Impossible Differential Cryptanalysis on QuadriAES and SemiAES

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Siba Zazo* , Baseem Barhoum*


Introduction: Impossible differential cryptanalysis is a powerful method in cryptanalysis that leverages differentials that cannot occur to eliminate incorrect key guesses, effectively reducing the key space. While this technique has proven effective, its application to AES typically requires substantial memory, up to 128 GB, making it impractical for many aspiring cryptanalysts. To address this challenge, this paper introduces two new derivations of the AES algorithm, named QuadriAES and SemiAES, which operate on smaller plaintext blocks of 32 bits and 64 bits, respectively.

Objectives: The primary objective of this study is to employ impossible differential cryptanalysis on these new AES derivations, which feature significantly reduced memory requirements. Specifically, the study aims to introduce QuadriAES and SemiAES, apply impossible differential cryptanalysis to these derivations, optimize the attack process to limit memory usage to 6 GB, and evaluate the success rates and efficiency of the proposed methods.

Methods: In this study, we applied impossible differential cryptanalysis to a 5-round version of QuadriAES-32 and SemiAES-64. Our approach encompassed several significant optimizations. These included implementing a concatenated pairs algorithm to minimize writing operations, which was necessitated by limited memory, leveraging multiple output differences to increase the number of desired pairs, and utilizing multi-threading to enhance the efficiency of the attack execution. The attack process entailed generating random plaintext pairs, encrypting them with a randomly selected initial key, collecting the desired pairs, and subsequently leveraging them to eliminate incorrect keys and reduce the key space.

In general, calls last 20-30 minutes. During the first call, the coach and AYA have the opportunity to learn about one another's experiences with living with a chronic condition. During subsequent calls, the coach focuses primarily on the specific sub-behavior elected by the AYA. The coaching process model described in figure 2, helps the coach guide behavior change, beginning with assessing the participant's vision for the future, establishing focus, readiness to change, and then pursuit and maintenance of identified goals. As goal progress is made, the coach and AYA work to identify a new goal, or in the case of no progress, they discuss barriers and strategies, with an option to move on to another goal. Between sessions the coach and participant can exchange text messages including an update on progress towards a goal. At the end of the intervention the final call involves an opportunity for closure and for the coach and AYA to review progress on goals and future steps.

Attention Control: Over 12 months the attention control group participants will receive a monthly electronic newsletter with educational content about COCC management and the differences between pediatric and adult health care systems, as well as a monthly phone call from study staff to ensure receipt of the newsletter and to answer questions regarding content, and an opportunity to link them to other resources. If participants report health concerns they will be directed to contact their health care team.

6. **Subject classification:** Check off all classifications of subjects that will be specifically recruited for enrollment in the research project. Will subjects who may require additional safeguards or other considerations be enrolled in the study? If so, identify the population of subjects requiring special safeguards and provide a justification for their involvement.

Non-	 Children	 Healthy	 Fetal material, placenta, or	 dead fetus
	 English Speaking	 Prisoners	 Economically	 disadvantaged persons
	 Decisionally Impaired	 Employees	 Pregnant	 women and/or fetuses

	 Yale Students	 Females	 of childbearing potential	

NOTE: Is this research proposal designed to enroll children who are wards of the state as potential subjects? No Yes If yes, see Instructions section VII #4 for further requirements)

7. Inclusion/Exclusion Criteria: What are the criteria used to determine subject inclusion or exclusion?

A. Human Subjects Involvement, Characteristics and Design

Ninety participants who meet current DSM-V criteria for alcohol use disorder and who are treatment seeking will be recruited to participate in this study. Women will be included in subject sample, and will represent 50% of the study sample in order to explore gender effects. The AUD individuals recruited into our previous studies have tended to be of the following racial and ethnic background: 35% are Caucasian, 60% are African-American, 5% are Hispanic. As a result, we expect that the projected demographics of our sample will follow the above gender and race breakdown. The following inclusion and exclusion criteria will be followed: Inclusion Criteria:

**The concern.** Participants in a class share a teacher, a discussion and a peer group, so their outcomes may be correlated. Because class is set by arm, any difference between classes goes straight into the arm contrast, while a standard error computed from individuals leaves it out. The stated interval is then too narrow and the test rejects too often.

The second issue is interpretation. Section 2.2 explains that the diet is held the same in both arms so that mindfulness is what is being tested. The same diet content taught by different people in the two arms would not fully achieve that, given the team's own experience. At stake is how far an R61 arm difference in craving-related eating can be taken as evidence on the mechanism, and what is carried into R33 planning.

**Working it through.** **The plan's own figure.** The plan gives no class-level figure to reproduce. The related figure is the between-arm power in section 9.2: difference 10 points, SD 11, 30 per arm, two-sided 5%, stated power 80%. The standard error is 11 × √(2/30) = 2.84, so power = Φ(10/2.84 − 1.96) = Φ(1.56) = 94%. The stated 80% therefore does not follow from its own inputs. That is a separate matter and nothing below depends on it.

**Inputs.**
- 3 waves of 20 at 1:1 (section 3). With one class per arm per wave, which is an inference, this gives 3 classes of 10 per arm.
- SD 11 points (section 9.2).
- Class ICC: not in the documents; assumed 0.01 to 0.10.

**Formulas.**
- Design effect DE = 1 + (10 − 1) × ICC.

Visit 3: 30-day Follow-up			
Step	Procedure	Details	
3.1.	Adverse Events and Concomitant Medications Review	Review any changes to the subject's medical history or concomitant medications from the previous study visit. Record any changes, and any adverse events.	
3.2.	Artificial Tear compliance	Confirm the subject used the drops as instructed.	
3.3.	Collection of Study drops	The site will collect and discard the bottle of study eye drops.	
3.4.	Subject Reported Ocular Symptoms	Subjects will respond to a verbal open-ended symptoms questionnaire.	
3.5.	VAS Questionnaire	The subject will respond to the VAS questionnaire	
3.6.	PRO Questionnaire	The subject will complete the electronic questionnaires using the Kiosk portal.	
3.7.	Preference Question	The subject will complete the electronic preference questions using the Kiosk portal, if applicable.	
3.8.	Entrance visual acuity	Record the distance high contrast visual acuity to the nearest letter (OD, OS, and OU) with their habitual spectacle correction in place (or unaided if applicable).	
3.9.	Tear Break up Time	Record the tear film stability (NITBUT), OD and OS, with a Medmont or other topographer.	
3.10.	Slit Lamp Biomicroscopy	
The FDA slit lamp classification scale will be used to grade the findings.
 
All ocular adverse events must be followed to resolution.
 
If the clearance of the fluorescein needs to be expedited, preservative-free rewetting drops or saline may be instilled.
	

Results: The successful execution of impossible differential cryptanalysis on QuadriAES-32 and SemiAES-64 has demonstrated the feasibility of conducting attacks using only 6 GB of RAM, compared to other implementations on different AES variants that required up to 128 GB of memory. For QuadriAES, the attack involved 1000 concatenated pairs, 10 threads, two output differences, two first-round output differences, and 8 chunks of 5 million plaintext pairs each, resulting in a total of 40 million plaintext pairs. The attack took approximately 3 hours to complete. Similarly, the attack on SemiAES utilized 1000 concatenated pairs and 10 threads, along with four output differences, four first-round output differences, and 11 chunks of 25 million plaintext pairs each, resulting in a total of 275 million plaintext pairs. This attack took nearly 29 hours to execute.

Conclusions: This study implements impossible differential cryptanalysis on two newly proposed smaller derivations of the AES algorithm, namely QuadriAES and SemiAES. To overcome the memory requirements, we used the concatenated pairs algorithm and an incremental implementation of the attack. Additionally, we examined the effect of using multiple output differences and first-round output differences on the success rate. We also suggested multi-threading to enhance execution efficiency. This research not only expands the understanding of AES security but also provides practical insights for aspiring cryptanalysts aiming to employ advanced cryptanalytic techniques on widely used encryption standards. Future work will focus on extending these methods to other AES derivations and eventually to the standard AES algorithm.

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